Free speech is probably the best known and most revered of our constitutional rights in the U.S. But what exactly is speech? As humans, we have many different ways of expressing our thoughts, opinions, and beliefs. The First Amendment protects these kinds of expression, including:
- spoken and written words
- online blogs, social media posts, and comments
- movies, TV shows, and videos
- theater, dance, and visual art
- video games
- actions that convey a message (known as “symbolic speech”) like burning a flag
- clothes that express an opinion or demonstrate faith, from T-shirts with slogans to religious headscarves
- signing a petition
- political yard signs
- bumper stickers, and
- money, in the form independent spending related to political campaigns (Citizens United v. Federal Election Commission, 558 U.S. 310 (2010)).
The First Amendment also protects the right not to speak (often referred to as a protection from “compelled speech”). In classic examples from U.S. Supreme Court opinions, this means that students may stay silent during the pledge of allegiance (West Virginia Bd. of Educ. v. Barnette, 319 U.S. 624 (1943)), and drivers may refuse to display a state’s “Live Free or Die” motto on their license plates (Wooley v. Maynard, 430 U.S. 705 (1977).)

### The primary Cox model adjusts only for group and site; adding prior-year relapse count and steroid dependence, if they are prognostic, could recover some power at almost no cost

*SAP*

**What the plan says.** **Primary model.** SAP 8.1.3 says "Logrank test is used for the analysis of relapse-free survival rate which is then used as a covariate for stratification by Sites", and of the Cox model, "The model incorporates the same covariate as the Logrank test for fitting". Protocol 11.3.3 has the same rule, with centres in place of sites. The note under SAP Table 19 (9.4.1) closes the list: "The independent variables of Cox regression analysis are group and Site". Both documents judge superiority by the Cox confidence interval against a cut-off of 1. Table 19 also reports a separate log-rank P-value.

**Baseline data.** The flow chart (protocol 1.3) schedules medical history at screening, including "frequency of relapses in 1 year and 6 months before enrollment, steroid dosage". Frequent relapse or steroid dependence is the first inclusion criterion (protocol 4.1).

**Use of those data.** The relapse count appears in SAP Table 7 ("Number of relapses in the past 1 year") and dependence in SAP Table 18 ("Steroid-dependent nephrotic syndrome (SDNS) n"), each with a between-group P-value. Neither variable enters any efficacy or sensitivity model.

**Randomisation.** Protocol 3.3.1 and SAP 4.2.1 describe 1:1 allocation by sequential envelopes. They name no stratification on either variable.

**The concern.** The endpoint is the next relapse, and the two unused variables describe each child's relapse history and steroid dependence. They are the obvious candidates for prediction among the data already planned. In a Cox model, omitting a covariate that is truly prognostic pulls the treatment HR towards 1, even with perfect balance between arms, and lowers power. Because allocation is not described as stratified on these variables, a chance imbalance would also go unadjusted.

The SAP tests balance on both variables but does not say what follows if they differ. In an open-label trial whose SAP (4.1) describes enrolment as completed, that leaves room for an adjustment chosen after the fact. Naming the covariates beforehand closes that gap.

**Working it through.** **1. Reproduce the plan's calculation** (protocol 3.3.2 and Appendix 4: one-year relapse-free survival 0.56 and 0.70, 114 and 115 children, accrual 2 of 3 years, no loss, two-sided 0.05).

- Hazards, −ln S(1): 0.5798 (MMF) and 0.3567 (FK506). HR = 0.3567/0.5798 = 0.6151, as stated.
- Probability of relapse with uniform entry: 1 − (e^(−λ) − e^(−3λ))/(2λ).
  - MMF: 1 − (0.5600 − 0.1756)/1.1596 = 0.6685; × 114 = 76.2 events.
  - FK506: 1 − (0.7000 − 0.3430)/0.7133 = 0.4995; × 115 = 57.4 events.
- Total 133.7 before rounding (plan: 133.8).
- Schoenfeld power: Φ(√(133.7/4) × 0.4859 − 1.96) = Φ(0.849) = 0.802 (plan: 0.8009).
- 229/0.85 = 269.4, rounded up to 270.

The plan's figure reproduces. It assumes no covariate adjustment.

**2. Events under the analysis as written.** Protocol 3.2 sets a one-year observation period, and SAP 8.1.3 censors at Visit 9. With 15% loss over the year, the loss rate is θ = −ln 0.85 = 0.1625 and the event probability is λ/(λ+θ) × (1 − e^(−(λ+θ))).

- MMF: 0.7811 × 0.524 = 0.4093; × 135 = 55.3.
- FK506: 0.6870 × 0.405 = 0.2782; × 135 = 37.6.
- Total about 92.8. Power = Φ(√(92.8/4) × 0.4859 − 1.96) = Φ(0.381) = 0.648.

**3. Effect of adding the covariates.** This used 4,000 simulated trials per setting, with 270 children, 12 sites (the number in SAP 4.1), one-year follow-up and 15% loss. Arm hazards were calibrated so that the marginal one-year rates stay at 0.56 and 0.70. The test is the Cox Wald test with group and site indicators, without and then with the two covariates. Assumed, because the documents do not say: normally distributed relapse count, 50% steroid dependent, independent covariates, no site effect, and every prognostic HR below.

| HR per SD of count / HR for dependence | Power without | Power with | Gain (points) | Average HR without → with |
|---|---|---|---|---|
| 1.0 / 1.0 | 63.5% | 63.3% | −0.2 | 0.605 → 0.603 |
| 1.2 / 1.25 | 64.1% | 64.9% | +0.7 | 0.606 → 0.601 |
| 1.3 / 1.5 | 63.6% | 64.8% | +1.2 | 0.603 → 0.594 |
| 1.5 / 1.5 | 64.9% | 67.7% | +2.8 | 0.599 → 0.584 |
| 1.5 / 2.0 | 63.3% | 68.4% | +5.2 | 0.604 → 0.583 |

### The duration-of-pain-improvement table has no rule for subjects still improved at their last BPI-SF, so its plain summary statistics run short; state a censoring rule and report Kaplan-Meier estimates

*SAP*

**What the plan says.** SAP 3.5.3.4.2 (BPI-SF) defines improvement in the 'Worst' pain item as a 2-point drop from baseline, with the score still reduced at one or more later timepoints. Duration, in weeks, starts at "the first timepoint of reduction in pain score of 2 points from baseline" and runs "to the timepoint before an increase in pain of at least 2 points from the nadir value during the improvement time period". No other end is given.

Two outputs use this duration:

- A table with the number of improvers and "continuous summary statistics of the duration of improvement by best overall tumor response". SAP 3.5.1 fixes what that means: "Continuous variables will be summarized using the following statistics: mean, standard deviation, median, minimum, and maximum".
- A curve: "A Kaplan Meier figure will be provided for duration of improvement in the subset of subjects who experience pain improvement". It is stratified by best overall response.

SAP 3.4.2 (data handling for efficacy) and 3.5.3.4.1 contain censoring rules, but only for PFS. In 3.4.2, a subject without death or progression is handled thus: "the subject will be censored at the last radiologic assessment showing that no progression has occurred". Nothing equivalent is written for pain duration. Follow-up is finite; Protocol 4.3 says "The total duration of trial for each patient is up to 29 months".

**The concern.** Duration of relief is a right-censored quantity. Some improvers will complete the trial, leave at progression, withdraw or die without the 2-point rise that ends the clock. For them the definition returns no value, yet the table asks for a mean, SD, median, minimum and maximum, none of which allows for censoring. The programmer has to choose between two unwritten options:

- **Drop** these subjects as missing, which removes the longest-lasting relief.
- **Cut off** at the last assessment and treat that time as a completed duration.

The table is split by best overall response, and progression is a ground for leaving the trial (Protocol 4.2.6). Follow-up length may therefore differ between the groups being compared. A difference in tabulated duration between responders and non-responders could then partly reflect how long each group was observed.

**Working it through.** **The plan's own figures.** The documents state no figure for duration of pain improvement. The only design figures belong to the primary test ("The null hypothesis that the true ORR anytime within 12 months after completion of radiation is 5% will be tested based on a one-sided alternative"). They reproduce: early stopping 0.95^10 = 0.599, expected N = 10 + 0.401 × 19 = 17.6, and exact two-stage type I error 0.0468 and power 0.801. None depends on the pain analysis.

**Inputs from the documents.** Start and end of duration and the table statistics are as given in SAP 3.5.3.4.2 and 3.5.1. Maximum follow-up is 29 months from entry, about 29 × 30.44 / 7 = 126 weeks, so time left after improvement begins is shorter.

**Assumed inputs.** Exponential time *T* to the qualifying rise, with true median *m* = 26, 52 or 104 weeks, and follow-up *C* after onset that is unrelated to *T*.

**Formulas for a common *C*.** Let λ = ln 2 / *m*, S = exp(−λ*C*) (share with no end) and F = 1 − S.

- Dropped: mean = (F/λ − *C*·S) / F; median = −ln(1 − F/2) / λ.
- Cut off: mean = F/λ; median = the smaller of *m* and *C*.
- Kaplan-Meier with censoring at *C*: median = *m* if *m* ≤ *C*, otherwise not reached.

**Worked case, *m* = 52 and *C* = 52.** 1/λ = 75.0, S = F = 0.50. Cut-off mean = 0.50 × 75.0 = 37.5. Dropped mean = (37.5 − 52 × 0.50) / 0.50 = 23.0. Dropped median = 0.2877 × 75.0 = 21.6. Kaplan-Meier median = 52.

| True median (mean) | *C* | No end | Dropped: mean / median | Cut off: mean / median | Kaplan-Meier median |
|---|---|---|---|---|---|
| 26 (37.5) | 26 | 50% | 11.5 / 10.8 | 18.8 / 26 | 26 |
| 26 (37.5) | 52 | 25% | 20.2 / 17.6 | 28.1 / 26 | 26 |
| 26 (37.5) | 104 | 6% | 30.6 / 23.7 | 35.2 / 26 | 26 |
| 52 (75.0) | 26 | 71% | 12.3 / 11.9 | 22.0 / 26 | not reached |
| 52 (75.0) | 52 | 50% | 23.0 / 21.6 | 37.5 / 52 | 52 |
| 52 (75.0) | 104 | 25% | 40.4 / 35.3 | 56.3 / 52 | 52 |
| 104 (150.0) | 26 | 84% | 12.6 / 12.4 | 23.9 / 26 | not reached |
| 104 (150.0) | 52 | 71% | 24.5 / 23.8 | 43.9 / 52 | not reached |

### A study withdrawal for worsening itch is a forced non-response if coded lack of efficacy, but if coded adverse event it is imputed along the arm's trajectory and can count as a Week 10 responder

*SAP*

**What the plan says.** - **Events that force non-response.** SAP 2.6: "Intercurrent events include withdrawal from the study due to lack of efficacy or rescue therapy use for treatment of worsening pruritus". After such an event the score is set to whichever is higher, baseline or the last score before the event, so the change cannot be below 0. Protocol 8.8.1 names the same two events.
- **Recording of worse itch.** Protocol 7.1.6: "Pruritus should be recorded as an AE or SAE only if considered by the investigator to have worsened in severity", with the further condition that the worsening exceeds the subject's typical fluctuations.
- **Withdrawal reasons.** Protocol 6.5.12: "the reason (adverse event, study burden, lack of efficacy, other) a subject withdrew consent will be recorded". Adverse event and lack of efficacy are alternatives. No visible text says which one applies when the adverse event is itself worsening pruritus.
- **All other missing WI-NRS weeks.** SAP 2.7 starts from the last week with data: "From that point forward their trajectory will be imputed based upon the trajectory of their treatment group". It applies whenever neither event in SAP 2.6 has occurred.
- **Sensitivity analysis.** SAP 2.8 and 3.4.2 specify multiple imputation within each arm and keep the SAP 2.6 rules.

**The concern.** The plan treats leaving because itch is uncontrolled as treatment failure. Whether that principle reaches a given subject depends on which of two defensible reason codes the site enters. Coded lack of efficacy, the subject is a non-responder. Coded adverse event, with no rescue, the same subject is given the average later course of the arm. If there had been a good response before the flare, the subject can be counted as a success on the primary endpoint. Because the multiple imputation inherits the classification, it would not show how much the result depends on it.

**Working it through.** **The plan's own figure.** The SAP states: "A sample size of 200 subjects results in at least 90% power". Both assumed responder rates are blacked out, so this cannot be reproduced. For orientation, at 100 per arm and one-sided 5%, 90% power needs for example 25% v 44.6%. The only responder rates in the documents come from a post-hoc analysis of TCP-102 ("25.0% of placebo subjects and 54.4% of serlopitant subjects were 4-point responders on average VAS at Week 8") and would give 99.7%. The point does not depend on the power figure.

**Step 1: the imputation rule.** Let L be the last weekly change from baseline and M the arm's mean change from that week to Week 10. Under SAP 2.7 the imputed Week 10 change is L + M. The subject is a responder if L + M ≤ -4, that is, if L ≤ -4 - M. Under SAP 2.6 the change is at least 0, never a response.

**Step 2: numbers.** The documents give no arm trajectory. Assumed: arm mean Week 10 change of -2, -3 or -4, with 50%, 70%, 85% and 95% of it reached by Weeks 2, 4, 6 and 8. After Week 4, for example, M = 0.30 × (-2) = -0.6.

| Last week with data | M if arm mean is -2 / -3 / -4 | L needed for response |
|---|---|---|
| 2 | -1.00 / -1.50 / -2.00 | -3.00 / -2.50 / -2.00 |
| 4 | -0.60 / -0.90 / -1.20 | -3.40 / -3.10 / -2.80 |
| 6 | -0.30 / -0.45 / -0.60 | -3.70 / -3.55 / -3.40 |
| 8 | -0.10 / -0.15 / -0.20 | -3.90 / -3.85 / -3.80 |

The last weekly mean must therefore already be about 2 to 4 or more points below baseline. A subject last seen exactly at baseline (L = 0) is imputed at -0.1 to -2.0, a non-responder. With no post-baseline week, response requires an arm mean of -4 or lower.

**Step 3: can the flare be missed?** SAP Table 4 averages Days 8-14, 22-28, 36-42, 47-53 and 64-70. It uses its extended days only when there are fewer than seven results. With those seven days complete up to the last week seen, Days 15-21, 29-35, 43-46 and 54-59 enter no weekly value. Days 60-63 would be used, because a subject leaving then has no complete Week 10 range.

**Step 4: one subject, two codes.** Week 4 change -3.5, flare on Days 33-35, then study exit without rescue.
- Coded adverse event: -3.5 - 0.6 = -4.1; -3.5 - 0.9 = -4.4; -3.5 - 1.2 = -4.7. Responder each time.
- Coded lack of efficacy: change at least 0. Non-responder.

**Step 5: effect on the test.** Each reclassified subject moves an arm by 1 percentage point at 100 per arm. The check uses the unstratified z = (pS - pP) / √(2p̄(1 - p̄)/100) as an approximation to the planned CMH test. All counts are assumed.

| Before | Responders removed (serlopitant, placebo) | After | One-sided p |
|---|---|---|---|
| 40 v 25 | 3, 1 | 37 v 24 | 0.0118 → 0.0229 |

Algorithms and "Likes" as Speech
As technology changes, more ways of expressing ideas or opinions come under the “speech” umbrella. For instance, computer code may be entitled to First Amendment protection, to the extent that it conveys information to human beings who understand it (see, for example, Universal City Studios, Inc. v. Corley, 273 F.3d 429 (2nd Cir. 2001)). Some courts have concluded that simply “liking” someone else’s Facebook page, post, or comment is itself a form of speech that’s protected under the First Amendment (see Bland v. Roberts, 730 F.3d 368 (4th Cir. 2013)). And at least one judge found that Google search results are protected free speech.
Questions for Your Lawyer
- I’m a baker who considers decorated cakes to be my art form. If the law says I can’t refuse to make cakes for same-sex weddings—even though homosexuality is against my religion—isn’t that unconstitutional compelled speech?
- I was cited under a city ordinance that makes it illegal to wear sagging pants in public if your underwear shows. Can I fight the citation as a violation of my First Amendment right to express pride and solidarity with African American urban youth culture?
- For me, walking around my gay neighborhood without clothes is an expression of my support for LGBT rights and gay culture, but the city has banned public nudity. Can I sue the city for violating my free speech rights?